Weekend Coffee Video

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If we were having coffee today I’d still be giddy about my latest video trailers.  I have to admit here and now, I have never much messed with iMovie, but it was my grandson Griffin who showed it to me and inspired me.

Okay, my hand/eye/video coordination is not all that great.  But it was young Griffin who showed me that they have movie trailer templates.

I’m sure there are probably a thousand apps that do this, but this was easy, it was already there, and I had a few pictures I hoped would work … took me a few tries to cobble together something visually appealing and somewhat informative.  I have to admit that after viewing these I was inclined to buy my own books myself.

So give them a try … I put them together on a link off my page.

VIDEO TRAILERS

(The other is an awesome video by a youtube sensation, Hilah Cooking,  who highlighted a dish I created within the pages of my novel The Fever.)

Tell me what you think.  Even better, tell me they inspired you to check out my books.  I also have a new “Amazon specific” page on my website.  Look under “MAIN” on the menu.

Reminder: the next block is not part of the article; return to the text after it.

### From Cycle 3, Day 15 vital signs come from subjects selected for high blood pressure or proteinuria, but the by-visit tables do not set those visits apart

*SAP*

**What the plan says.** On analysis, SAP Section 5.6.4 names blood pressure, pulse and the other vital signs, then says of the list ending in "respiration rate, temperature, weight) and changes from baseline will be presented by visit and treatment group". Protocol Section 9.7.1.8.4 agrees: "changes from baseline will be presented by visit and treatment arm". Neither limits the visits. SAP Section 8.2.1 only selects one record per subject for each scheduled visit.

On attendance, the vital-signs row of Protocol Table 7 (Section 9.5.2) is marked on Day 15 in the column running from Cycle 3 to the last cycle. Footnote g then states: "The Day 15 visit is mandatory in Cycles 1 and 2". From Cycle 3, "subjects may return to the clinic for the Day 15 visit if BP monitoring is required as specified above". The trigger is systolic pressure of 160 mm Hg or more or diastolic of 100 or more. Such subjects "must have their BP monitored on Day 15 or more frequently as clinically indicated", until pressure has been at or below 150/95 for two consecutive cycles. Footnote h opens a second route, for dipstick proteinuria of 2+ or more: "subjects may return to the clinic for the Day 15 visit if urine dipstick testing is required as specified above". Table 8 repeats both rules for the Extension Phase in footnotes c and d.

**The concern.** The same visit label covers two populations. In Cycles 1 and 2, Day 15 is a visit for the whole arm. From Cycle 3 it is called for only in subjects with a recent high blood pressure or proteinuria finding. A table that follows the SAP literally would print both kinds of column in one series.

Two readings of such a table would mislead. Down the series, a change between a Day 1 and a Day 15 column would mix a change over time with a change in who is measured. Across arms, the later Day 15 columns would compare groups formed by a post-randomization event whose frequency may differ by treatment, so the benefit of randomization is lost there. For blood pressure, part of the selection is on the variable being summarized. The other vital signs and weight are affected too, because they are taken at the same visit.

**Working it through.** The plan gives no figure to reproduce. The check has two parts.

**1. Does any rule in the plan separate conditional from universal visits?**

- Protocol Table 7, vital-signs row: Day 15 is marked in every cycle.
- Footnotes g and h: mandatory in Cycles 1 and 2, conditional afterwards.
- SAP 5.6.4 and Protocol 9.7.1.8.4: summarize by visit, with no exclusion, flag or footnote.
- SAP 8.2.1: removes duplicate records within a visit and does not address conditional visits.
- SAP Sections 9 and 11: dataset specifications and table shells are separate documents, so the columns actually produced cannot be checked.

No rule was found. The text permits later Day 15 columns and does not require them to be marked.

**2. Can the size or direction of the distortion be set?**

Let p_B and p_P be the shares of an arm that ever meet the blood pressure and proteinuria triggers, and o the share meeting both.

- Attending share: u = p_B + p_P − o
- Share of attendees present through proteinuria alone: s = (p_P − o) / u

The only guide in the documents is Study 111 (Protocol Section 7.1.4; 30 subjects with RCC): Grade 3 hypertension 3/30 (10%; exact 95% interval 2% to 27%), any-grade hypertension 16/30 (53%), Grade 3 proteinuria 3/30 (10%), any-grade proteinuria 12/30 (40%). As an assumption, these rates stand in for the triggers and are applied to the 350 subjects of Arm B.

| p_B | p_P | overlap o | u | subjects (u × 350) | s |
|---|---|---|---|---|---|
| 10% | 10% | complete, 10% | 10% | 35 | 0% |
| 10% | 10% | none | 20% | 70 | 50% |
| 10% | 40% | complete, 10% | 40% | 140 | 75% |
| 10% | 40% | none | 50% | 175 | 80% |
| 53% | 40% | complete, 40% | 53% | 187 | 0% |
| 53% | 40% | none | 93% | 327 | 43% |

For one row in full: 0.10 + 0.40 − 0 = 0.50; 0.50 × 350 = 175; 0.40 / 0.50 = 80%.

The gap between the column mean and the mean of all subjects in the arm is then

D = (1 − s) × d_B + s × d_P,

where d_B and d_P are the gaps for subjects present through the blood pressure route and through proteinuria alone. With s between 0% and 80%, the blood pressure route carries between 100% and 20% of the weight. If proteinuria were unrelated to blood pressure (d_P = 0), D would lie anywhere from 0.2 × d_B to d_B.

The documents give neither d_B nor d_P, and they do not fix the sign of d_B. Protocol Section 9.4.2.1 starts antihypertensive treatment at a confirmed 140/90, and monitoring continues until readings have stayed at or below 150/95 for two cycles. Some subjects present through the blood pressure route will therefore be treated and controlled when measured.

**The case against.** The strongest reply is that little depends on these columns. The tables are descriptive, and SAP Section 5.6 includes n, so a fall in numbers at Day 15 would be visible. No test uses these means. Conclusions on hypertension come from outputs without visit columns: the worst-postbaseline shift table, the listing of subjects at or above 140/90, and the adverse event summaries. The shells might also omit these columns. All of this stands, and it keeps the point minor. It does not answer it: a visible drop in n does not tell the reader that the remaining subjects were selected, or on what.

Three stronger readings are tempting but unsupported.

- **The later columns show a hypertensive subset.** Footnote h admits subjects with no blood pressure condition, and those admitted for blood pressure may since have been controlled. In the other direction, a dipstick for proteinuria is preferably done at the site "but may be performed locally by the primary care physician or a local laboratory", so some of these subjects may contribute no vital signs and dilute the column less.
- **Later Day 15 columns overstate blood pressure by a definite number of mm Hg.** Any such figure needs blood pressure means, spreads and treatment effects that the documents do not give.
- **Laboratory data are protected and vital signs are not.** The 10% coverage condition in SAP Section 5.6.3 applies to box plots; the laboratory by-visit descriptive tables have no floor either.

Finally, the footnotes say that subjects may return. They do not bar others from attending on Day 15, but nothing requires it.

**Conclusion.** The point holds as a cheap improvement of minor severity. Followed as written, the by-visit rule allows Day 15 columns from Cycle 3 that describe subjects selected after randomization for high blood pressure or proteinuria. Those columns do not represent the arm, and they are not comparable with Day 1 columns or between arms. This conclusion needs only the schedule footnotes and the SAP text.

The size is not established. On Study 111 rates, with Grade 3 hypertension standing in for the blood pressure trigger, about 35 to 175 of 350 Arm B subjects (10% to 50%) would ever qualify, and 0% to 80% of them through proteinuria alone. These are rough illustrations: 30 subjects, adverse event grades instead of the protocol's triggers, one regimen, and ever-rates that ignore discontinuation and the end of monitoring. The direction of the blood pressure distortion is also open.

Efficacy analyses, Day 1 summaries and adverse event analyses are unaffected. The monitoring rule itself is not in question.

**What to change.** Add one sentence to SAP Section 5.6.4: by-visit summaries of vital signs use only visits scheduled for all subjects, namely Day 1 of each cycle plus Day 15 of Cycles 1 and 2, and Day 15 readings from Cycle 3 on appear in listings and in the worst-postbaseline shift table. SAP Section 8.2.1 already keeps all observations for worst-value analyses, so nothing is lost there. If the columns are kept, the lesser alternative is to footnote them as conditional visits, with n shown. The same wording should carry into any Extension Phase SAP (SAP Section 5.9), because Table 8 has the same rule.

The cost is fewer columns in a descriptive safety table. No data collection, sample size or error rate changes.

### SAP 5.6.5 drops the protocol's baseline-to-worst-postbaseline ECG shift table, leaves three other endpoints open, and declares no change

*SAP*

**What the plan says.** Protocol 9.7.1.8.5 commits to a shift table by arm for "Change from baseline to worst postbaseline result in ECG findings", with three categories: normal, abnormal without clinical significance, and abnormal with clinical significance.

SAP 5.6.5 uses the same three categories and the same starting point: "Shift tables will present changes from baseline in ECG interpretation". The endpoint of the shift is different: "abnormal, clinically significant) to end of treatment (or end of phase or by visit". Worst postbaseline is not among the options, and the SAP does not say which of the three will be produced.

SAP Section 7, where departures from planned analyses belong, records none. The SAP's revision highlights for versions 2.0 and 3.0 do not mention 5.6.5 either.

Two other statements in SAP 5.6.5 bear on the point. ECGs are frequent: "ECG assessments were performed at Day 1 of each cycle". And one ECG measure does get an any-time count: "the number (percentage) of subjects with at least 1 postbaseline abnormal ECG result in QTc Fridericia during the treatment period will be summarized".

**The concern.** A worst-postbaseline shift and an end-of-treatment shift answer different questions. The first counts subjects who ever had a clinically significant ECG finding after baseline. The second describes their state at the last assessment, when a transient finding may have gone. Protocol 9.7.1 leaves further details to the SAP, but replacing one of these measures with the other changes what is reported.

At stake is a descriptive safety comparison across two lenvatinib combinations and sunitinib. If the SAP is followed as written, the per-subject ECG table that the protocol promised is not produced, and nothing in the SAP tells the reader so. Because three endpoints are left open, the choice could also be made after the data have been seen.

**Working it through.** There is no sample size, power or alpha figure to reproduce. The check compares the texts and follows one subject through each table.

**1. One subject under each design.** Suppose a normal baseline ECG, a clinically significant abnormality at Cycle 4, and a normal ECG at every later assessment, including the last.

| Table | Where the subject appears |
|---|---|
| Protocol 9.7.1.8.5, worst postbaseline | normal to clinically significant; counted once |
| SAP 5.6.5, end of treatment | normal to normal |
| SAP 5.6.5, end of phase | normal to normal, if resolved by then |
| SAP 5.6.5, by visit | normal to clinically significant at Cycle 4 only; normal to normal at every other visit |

In case you are also inspired to buy … I also have a new “Amazon specific” page on my website with links to purchase, share, or even download a sample.  Look under “MAIN” on the menu.

Hint: put down your cup before you view the video for A CURSE THAT BITES DEEP.

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Thomas Fenske is an author living in North Carolina.  His film making career is still a question mark.  Find out about his books at http://thefensk.com

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WeekendCoffee Validation 

If we were having coffee today I’d still be beaming about the review. 

“Review?”

Yes.  My first independent (and unsolicited) review of THE MOSSBACK CAFE COOKBOOK. 

A book review blog, The Edifying Word, had previously reviewed my debut novel THE FEVER and they picked up this latest offering, giving it an awesome appraisal. I was especially happy that the reviewer understood the “companion book” intent of the cookbook. As I’ve said before, it is more than a cookbook and provides valuable insight into the world of the other two novels (and those to come). 

So check out this review at The Edifying Word and while you are there check out their other reviews.  

Thomas Fenske is a writer living in North Carolina — thefensk.com

WeekendCoffeeShare

img_6284If we were having coffee today, I’d be brimming with news.  I know it’s starting to sound like a broken record but most of it is about the cookbook.  It is what’s happening this week.  At long last the book has finally completed it’s initial rollout.